Friday, September 24, 2010

Intercultural Behavior

This an exciting topic for me since I am from a multi-cultural country, Malaysia. One of the intercultural situations that I think most of you might be interested is the Malay's eagerness in receiving 'donation'. This sounds ambiguous. Let me give you a specific example from my past experiences.

It was in 2007 when I was sent to serve army for the country. The camp was named 'Padang Hijau', which means green land in English while the dorm I was allocated to in the camp was named  'Delta'. That was a huge dorm with capacity up to 30 people. In Delta, we had about 20 Malay, 4 Chinese and 1 Indian trainees. What happened was that Chinese trainees brought a lot of storable food but Malay trainees kept taking food from Chinese. In fact, when they saw our food, they would come to us and request the food. Specifically, for my case, a few of them asked for Milo drink from me. I gave them some packets. A few days later I found that the whole sack of Milo had become empty. I swore I didn't drink the Milo at all. Well, why didn't they help me throw away the plastic bag? =.= However, I felt that I was quite lucky because my parents didn't buy me as much food as my other Chinese friends did. One of them bought 3 months stock of snacks but the luggage went empty within 3 days. (Hahaha...)

Frankly, I was quite upset with the situation. However, the Malays trainees were indeed friendly and caring to all of us. In particular, they respected our religion and believes. Besides, they would lower down their volume in conversation when they found Chinese trainees were sleeping. Since it was all of them kept taking food from us, not just a few of them, it showed that their action of requesting food from others was nothing more than a culture.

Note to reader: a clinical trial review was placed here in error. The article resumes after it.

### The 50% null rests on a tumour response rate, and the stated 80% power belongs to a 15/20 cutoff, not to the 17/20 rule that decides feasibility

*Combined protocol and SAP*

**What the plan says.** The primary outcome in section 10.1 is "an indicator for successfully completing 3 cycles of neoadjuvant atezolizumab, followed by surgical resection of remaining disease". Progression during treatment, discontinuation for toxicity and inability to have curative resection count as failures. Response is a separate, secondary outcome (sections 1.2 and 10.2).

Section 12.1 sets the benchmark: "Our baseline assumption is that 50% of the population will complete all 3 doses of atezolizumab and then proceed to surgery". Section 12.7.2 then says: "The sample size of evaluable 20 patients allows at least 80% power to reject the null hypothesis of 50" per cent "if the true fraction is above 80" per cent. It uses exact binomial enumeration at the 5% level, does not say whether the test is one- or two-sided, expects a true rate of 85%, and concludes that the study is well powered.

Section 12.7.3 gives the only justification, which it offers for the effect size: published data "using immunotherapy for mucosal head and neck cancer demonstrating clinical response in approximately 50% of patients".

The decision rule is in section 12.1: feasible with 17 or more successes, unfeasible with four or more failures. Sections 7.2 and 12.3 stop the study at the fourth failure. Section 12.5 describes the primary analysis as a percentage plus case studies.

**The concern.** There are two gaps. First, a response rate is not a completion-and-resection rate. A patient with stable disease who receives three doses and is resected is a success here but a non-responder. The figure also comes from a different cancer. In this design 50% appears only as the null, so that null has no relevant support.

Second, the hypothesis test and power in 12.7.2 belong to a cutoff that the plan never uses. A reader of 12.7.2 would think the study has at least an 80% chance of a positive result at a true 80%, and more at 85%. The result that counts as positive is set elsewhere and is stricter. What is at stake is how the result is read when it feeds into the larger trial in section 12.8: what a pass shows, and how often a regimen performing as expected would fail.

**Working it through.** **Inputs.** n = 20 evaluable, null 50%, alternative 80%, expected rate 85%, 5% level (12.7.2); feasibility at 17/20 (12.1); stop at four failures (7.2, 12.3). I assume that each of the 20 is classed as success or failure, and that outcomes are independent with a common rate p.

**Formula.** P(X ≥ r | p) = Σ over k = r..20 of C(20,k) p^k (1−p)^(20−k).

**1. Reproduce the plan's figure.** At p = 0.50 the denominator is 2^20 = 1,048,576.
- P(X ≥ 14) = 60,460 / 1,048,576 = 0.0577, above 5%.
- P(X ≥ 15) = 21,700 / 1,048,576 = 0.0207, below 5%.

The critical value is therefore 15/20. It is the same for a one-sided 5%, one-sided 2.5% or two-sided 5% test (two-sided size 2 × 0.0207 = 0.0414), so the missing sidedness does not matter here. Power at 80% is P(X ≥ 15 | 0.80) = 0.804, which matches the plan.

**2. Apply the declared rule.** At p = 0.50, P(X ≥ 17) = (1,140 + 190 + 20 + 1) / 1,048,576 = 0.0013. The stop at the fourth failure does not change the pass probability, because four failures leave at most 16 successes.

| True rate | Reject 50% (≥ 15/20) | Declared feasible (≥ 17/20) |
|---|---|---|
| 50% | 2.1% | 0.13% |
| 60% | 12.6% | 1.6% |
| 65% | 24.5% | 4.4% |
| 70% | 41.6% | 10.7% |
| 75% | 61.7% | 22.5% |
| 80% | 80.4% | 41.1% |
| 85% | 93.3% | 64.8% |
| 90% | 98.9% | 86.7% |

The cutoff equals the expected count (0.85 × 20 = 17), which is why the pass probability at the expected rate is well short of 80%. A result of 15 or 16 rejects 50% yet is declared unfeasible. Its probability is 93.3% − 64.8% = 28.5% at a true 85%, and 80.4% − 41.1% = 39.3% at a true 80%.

Hmm... you might think that they were from some poor families. Tell you what, some of them possessed some electronic gadgets that I couldn't afford to buy while some of them played instruments like guitars and they did own the instruments. In addition, they could afford the cigarettes which were smuggled into the camp and sold at a very high prices. In short, the reason that they requested so much food from Chinese trainees was not because of their financial problem.

It really surprised me but increased my cultural sensitivity. Their action might be annoying but it is common to their race. I was not so sure whether my observation was accurate but thereafter, someone told me that Malays appreciate and like to receive any offers from others. My experience in the camp might be giving you a negative impression of them however, this kind of altitude is indeed noticeable on them not only on physical desires, but also spiritual desires such as loves, cares, trusts etc and not just food.



  1. Hi Min Hau!

    I like what you have commented in my blog. Yeah, I do agree that serving in the army can really help us to increase our cultural sensitivity. During my time in National Service (which every male Singaporean will have to go through), I have to share my bunks with people from other races, including Malays and Indians. I did notice that Malays tend to like to "help themselves" with gifts shared among in a group. Initially, I did not like their mindsets, but I decided to ignore it eventually, since they are also very friendly and fun to hang around with. As you have mentioned, I believe Malays may have this cultural mindset to accept and appreciate offers given by others. This is just my guess.

    Well, see you in class next week!

  2. Thanks Hau and Riyan for your experiences. I really don't know this. Although I am trying to thing that action is a kind of cultural difference, it is frankly hard for me to accept haha. If Hau came to tell them that he would like to share his food, then they took it. It is fine. But, Hau said nothing. In this case, this is not a kind of "offer", isn't it?